Diabetes-related foot pain is mainly caused by high blood sugar levels. Over time, high levels of sugar in the blood damage both the nerve endings and blood vessels throughout the body. This combination causes nerve pain and poor circulation.
The feet are especially prone to poor circulation because theyre so far away from the heart. Diabetes-related nerve pain can appear in the hands, but most people who experience it feel it in their feet first.
Other factors that can increase your risk of developing diabetes-related foot pain include being overweight, kidney disease, and smoking.
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Where Can I Get More Information
The National Kidney Foundation has free booklets that provide more information about diabetes. Call the national toll-free number 855.653.2273 and ask for free booklets on diabetes. You can see these and other titles at www.kidney.org/store.
Date Reviewed: November 2014
If you would like more information, please contact us.
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Foot Care And Prevention Tips For Diabetics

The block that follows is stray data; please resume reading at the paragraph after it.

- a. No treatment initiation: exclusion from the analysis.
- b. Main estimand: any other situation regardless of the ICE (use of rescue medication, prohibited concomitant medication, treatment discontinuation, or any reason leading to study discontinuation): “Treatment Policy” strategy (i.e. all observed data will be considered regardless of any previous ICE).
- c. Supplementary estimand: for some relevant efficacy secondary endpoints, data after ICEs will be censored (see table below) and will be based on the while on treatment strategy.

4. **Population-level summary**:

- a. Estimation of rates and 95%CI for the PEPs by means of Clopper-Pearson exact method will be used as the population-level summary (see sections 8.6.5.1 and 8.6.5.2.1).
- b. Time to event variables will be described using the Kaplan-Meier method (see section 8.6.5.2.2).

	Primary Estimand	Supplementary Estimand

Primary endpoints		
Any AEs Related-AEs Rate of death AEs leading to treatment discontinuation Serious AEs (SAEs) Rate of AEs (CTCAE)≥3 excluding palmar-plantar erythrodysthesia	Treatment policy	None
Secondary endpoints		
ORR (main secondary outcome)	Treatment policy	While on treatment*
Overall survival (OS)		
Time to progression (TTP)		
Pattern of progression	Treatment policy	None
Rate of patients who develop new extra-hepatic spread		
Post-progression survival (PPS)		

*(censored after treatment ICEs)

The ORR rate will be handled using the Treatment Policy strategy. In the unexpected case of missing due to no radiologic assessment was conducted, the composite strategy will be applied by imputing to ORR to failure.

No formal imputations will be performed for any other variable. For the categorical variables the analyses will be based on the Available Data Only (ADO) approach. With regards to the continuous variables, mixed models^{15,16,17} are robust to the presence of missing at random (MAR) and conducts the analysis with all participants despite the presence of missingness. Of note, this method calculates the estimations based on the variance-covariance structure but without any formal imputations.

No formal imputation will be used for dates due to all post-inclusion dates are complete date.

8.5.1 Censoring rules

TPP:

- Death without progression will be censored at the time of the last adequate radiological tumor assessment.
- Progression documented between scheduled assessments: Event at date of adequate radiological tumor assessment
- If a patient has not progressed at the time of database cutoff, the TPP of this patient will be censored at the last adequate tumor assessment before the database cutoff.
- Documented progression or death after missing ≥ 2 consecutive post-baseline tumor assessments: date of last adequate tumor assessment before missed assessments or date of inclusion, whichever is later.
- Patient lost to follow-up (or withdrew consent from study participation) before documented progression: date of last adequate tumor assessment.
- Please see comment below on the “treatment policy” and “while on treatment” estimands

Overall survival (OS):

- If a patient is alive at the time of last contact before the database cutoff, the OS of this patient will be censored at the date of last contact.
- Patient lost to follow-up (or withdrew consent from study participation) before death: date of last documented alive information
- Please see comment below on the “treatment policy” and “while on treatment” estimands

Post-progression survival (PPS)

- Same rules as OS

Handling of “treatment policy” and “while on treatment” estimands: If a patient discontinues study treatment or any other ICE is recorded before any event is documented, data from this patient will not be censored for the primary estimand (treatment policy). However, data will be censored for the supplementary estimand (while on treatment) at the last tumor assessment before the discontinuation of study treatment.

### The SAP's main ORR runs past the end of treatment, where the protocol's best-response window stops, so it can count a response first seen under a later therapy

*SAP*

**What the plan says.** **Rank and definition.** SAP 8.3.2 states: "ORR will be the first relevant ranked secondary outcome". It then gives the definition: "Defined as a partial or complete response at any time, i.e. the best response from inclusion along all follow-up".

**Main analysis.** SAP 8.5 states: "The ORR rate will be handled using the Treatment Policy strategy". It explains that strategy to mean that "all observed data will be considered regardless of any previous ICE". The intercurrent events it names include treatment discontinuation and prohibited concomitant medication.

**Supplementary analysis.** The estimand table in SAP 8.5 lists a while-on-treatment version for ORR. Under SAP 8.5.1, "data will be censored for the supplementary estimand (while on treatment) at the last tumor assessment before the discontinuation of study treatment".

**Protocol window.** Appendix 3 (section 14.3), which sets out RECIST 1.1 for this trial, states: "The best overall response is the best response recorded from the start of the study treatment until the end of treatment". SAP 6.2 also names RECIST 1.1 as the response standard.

Diabetic patients can help prevent foot/leg amputation by maintaining a healthy blood glucose level, eating a healthy diet, and exercising daily. Additionally, there are other ways to care for your feet that can help prevent amputation, including:
- Seeing a DFW podiatry doctor on a regular basis and at the first sign of any problem
- Doing daily checks of your feet looking for any signs of ulcers, wounds, infection, or other abnormalities
- Never going barefoot to reduce your risk of getting cuts or wounds on the bottoms of your feet
- Always wearing socks to protect your feet and to prevent blisters from forming
- Wearing shoes that fit properly and provide adequate support
- Washing your feet daily with a mild soap and drying them thoroughly especially between the toes
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Your First Days At Home
If the hospital sends you home after a few days, youâre off to a good start. That means your care team thinks youâre healing well and can take the lead on caring for yourself. To continue your progress, follow all your doctorâs instructions on bathing, activity, physical therapy, and caring for your wound.
If you feel pain, donât reach for whateverâs in your medicine cabinet. Take only what your doctor recommends, because some pain medicines, even basic aspirin, can raise your chances for bleeding.